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I've been writing most of my javascript applications in an OO style close to what I would use for most other languages. However, this means that most callbacks need to have a reference to an object, and I generally handle that by using $.proxy (or dojo.hitch, or whatever the framework's tool for this is) to be sure that the callbacks are operating in the context of my object, rather than the tag they were attached to.

Very quickly, this seems to lead to using proxied calls for almost everything, and can look like I'm fighting against the tool, particularly if the tool is jQuery.

Do you have a policy on how to handle javascript function binding in your work? Do you try fit your design to how the tool binds it's functions, or do you force the bindings to work according to your design?

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1  
Can you precise why you don't generally simply use closures or inline functions ? –  dystroy Apr 18 '13 at 15:06
    
Neither scales past a certain level of complexity, and they both present the same issue, where jQuery blows away the current object scope. Stuffing a bunch of variables just so that I have access to them in the closure seems like a worse solution. –  Dan Monego Apr 18 '13 at 15:48
5  
I know people often try to refute this fact, but the developer of JavaScript, Brendan Eich himself claimed "I was recruited to Netscape with the promise of “doing Scheme” in the browser." which is functional and based entirely on using lexical closures. Using JavaScript as an OO language is going against the grain, regardless of what many people may believe. JQuery embraces this fact, which is part of why it's so successful. –  Jimmy Hoffa Apr 18 '13 at 15:50
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A code example of what you're trying to do would be helpful - it sounds like what you want is something like the module pattern, but you might be trying to do it using OO methods. –  Tacroy Apr 18 '13 at 15:58
1  
@Esailija jQuery is a monadic api with internal continuation pumps, you can say that it's OO but there's nothing OO about that style or implementation. the DOM has nothing to do with javascript, that's strictly an implementation of the browser. Also, in javascript closures have a type similar to lambda-mu, that is not typical of non-functional languages. Furthermore, no, most languages do not have arbitrary depth lexically scoped closures, sorry to burst your bubble.. –  Jimmy Hoffa Apr 18 '13 at 23:02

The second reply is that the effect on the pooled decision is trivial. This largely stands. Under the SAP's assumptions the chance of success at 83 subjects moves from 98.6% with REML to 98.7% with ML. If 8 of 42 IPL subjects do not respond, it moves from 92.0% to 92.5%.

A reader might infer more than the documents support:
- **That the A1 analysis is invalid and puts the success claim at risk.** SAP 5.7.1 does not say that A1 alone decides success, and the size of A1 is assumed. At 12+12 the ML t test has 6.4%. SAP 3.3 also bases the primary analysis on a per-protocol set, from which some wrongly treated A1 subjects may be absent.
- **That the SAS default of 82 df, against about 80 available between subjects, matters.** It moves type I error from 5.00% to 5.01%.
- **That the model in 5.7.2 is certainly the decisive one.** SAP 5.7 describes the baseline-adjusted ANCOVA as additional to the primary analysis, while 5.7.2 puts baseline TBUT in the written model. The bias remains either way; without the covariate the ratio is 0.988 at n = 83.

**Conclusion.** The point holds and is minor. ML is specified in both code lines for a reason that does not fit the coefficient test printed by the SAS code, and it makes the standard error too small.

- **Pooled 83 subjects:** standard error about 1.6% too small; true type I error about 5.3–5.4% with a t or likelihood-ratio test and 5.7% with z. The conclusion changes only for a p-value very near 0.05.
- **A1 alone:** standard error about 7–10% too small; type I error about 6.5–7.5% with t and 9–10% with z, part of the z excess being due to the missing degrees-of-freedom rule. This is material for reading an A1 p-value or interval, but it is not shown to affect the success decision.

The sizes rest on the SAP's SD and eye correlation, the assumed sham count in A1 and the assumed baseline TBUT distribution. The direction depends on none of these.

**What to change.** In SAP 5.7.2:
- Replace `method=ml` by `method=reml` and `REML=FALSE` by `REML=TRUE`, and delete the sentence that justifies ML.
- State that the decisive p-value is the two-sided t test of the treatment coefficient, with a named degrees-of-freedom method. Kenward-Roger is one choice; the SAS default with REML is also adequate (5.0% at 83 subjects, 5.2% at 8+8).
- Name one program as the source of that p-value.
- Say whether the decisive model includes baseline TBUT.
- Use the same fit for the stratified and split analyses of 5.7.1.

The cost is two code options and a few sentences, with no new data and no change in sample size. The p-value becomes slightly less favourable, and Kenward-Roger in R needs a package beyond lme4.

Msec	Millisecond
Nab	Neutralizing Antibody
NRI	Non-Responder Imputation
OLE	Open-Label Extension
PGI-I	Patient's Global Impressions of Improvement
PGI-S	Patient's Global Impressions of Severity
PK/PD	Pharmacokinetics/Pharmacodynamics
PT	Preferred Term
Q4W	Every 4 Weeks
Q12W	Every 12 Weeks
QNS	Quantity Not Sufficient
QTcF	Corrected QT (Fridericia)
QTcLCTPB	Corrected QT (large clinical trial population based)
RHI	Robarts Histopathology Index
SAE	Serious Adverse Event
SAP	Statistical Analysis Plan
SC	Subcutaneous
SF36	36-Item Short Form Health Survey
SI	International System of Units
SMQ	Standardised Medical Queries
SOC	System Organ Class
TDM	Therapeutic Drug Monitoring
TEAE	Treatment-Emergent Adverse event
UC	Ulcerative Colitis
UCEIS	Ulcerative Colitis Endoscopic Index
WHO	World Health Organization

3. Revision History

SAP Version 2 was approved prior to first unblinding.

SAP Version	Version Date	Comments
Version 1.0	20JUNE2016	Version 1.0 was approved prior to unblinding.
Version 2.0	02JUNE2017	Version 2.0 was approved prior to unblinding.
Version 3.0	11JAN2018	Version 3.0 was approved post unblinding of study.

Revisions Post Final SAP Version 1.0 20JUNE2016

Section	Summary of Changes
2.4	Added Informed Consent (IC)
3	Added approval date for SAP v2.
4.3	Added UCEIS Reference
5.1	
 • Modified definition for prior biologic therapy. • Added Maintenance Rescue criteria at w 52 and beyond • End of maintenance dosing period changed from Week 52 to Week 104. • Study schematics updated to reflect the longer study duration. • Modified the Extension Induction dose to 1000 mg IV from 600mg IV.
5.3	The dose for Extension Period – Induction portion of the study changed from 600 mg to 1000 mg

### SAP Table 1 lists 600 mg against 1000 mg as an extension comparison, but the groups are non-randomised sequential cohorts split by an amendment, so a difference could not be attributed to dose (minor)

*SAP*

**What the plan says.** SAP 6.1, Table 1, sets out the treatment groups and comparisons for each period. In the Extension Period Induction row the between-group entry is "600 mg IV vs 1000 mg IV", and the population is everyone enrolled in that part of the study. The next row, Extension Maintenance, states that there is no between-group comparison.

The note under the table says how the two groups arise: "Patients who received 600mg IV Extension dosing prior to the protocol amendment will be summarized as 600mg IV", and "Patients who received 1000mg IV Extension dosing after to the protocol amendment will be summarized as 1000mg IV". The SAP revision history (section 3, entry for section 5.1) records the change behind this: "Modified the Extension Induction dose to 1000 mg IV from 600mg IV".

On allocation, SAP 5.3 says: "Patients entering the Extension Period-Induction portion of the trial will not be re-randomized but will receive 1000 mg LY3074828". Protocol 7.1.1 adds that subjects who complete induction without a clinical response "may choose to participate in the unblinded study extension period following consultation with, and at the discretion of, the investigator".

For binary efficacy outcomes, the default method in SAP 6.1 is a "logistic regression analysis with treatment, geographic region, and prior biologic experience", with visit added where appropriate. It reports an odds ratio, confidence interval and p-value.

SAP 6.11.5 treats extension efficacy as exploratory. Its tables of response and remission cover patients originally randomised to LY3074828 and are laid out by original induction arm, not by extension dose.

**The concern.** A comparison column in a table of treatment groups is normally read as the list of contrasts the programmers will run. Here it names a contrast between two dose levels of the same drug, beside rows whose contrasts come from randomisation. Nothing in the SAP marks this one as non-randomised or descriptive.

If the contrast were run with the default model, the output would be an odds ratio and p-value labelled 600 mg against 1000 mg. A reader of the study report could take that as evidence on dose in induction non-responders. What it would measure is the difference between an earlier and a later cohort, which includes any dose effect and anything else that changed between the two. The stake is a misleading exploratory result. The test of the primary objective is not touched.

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2 Answers

up vote 4 down vote accepted

Well the alternatives to function binding are a lot worse, instead of a simple $.proxy call, the popular alternative is to type this every time

var self = this;
$().click( function(e) {
    self.doit(e);
});

Compared to

$().click($.proxy(this.doit, this));

I have an active feature request for jQuery where this would be possible:

$().click(this);

This is what the standard event listener api supports:

elem.addEventListener("click", this);

The method .handleEvent is then called on this when the event occurs, with proper context. The element as this is just useless because it can be always attained from event.currentTarget.

So it's not a code smell in that you could replace it with something simpler or better.

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If you need the context for multiple functions, I agree with Esailija's solution. It's common and simple.

If you only need it once, this is also available:

$().click( function(e) {
    this.do_something();
}.bind(this) );

If do_something takes no arguments (so it'll discard the e) and the anonymous function would only call it, I believe this also works:

$().click( this.do_something.bind(this) );
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